The Diary of Samuel Marchbanks. Revised Edition (1966) by Robertson Davies

Monday: Drug addiction is horrible, addiction to drink is pitiable, but to be a slave of the salted-nut habit is to be lost indeed. Years ago I realized my weakness in this respect, and vowed never to set tooth to salted nut again as long as I lived. But tonight I visited the home of my friend X (a prominent prohibitionist, by the way) and turned as white as a blanched almond when I saw the nut-dish at his elbow. It was obvious from the dry, salty tone of his voice that he had been hitting the cashews pretty hard, and as we talked he ate bowl after bowl of the insidious dainties. His wife (in rags, and barefoot, for their home and fortune had been ruined by his vice) patiently filled the bowl whenever it was empty. Once, however, when she attempted to take a fat filbert from his hand, he struck her brutally across the mouth. I walked home sadly, determined to urge the government to take over the salted nut industry — vile traffic! — not for profit, but for control.

Tuesday: There are days when nothing seems to happen to me at all; I passed today in a coma. . . But I did read the suggestion of a scientist that men over 45, with physical defects, should be made to fight the next war, in order that young men may be spared. This convinces me of something which I have suspected for a long time, namely that scientists are simpletons who happen to have a knack with test-tubes, but possess no real intelligence at all. The logical thing to do, when the next war comes, is to recruit an army from all those of whatever age or sex who are unable to pass certain basic intelligence tests. This would be a good way of getting rid of a lot of the stupid people who cumber the earth; probably there would be a high percentage of scientists, Civil Servants, uplifters and minor prophets in an armed force collected in such a way. But if every country adopted this method the country with the biggest population of boobs, yahoos and ninnies would win, and I am not entirely convinced that we have overall superiority in this respect, though we seem bound in that direction.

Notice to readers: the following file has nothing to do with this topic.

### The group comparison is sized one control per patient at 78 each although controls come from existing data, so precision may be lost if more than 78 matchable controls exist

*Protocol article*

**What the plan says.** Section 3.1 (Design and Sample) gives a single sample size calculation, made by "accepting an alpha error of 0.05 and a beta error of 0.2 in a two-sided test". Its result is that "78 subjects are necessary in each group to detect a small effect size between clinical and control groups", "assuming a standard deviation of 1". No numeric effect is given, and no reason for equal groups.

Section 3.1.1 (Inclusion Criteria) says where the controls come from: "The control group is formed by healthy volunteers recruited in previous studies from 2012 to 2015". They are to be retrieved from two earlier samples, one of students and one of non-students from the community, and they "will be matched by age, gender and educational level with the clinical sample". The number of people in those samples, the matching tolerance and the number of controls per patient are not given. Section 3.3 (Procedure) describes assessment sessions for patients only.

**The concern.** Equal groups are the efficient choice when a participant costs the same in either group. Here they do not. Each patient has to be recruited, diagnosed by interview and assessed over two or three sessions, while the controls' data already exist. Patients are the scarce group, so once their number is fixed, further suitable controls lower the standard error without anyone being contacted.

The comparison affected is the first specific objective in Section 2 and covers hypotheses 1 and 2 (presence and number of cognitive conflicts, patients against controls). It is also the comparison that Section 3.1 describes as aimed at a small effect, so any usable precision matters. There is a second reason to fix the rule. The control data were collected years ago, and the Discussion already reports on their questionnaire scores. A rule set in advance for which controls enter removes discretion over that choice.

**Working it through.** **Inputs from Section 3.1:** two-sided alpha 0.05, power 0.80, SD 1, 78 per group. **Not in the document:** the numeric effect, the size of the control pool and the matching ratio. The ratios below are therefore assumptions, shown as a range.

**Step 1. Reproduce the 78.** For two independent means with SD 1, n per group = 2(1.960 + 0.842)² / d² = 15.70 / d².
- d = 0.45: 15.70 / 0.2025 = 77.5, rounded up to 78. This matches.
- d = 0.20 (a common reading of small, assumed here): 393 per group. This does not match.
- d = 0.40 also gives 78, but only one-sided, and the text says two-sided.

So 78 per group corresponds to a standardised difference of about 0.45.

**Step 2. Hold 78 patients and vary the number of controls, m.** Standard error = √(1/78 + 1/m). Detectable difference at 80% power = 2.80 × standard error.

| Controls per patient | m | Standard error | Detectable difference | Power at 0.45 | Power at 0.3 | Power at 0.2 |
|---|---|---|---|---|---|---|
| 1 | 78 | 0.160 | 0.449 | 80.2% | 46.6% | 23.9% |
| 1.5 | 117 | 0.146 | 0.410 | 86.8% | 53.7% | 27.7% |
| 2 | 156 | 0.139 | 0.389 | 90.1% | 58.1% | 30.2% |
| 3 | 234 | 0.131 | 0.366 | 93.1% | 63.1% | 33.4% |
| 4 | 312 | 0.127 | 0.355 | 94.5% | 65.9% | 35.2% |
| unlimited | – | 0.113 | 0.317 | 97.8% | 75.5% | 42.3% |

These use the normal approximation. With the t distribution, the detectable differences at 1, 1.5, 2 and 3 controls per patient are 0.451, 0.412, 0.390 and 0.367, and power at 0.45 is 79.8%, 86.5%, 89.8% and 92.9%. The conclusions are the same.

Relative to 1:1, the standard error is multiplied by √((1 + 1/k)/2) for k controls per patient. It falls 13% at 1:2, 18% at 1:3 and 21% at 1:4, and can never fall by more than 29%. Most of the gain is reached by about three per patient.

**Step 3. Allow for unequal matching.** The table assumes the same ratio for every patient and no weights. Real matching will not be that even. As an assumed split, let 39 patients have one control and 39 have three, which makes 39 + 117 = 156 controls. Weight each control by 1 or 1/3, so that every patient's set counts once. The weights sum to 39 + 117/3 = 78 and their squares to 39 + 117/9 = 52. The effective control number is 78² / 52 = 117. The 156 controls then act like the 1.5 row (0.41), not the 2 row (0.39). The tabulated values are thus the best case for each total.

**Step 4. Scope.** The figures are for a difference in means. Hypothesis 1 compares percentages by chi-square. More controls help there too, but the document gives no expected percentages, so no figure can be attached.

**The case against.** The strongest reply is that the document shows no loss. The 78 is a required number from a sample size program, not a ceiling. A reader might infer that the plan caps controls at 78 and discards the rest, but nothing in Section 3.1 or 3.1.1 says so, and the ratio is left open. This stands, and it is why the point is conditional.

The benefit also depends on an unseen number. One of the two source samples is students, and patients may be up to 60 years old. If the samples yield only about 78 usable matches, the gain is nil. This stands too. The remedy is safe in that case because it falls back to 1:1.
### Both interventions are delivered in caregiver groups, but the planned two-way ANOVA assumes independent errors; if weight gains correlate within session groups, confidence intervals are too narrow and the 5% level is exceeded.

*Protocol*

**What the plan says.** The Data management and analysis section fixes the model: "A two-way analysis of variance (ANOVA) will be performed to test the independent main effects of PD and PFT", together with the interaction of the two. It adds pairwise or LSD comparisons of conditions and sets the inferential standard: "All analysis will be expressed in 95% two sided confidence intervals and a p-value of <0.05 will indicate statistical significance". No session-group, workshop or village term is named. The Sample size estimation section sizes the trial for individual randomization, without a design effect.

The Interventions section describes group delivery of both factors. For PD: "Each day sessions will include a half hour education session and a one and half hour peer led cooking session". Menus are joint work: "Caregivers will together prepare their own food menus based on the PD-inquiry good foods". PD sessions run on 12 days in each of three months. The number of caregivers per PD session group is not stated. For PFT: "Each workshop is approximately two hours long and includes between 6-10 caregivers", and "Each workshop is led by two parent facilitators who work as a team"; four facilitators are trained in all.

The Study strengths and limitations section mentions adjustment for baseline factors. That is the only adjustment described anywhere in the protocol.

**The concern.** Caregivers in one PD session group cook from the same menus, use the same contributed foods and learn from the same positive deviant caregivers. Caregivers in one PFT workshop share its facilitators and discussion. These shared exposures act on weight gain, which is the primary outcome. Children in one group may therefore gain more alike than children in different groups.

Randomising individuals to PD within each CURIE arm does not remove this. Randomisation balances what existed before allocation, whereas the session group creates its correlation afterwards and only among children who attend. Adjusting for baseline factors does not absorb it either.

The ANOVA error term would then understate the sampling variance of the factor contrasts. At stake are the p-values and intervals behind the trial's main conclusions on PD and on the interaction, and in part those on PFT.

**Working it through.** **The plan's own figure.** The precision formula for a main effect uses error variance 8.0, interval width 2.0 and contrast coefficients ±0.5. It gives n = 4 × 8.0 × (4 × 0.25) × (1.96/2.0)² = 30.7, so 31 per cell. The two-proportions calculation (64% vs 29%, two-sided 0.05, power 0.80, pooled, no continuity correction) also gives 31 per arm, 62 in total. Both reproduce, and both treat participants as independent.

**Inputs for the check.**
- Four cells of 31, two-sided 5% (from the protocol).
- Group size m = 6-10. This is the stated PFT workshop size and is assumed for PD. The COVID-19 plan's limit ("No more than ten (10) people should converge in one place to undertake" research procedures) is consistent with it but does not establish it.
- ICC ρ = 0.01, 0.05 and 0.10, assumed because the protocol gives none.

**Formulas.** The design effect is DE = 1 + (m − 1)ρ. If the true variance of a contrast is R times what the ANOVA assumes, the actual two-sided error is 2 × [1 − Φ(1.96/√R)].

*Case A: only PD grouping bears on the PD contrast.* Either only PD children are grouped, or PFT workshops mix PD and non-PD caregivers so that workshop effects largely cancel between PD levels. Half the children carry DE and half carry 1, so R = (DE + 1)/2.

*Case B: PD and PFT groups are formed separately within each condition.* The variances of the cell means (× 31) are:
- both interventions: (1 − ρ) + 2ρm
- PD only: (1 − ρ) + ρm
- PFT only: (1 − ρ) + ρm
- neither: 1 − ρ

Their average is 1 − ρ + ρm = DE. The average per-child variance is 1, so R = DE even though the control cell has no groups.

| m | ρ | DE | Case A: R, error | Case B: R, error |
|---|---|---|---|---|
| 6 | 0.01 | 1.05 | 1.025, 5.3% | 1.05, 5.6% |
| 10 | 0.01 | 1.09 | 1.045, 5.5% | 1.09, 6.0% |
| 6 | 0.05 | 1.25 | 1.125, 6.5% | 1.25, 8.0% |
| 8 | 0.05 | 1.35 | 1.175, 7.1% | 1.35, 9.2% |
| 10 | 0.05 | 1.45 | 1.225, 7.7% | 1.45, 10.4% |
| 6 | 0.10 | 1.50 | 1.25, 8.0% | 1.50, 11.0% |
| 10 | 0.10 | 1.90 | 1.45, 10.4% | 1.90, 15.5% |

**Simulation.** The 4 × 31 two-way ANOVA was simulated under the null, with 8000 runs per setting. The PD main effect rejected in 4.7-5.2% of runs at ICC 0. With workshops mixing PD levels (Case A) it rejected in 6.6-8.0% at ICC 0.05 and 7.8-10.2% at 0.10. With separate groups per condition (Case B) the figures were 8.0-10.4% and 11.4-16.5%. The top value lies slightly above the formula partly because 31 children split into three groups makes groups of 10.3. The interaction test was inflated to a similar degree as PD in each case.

Wednesday: Reflected today on the sinful luxury which is sapping the morale of our country. My brother Fairchild has just bought himself an “electronic janitor”, a costly device which, I understand, keeps his house at an even temperature of 70 degrees without any effort on his part whatever. I don’t know quite how it works, but it has something to do with molecules and the quantum theory. . . Another man I know has a method of sprinkling his ashes with common household substances (salt and pepper, I think he said, and a dash of vinegar) and burning them again; in this way he never has any ashes to carry out, because last week’s ash is this week’s fuel. . . The hardy pioneer virtues which made Canada what it is (a nation of ash-choked grouches) seem to have disappeared everywhere except in me. I still get up before dawn — which on these winter mornings means before 8:30 a.m. — and give myself an appetite for breakfast by wrestling with my Cellar Demon.

Thursday: Had to do some travelling today, so rose early and discovered that it was very cold; would gladly have stayed at home and hugged the fire, but duty called, and I obeyed. Made the first stage of my journey by car and was thoroughly chilled; as the conversation for several miles was about ghosts, I cannot blame it all on the weather. Sponged my lunch from some people I know who keep a very warm house, so I thawed out there, but I had to go at once to a meeting, the chairman of which was either a disciple of Bernarr McFadden or a wearer of long underwear, for he insisted on opening the window and letting merry little breezes creep up my trouser legs. I must remember to get some long underwear of my own. Then home again by train; my seat was by the door, and three news butchers kept bursting into the coach, letting the Arctic in with them. I got some valuable exercise jumping up to shut the door, but it was not enough to keep me warm. Made the final stage of my journey by bus, which really was well heated. Listened to a girl vamping a sailor in the seat behind. She had hair of a rusty mouse-colour, but she referred to herself as a “red-head” and hinted broadly that she was a specialist in the arts of love. I doubted if this were true, but I admired her self-confidence.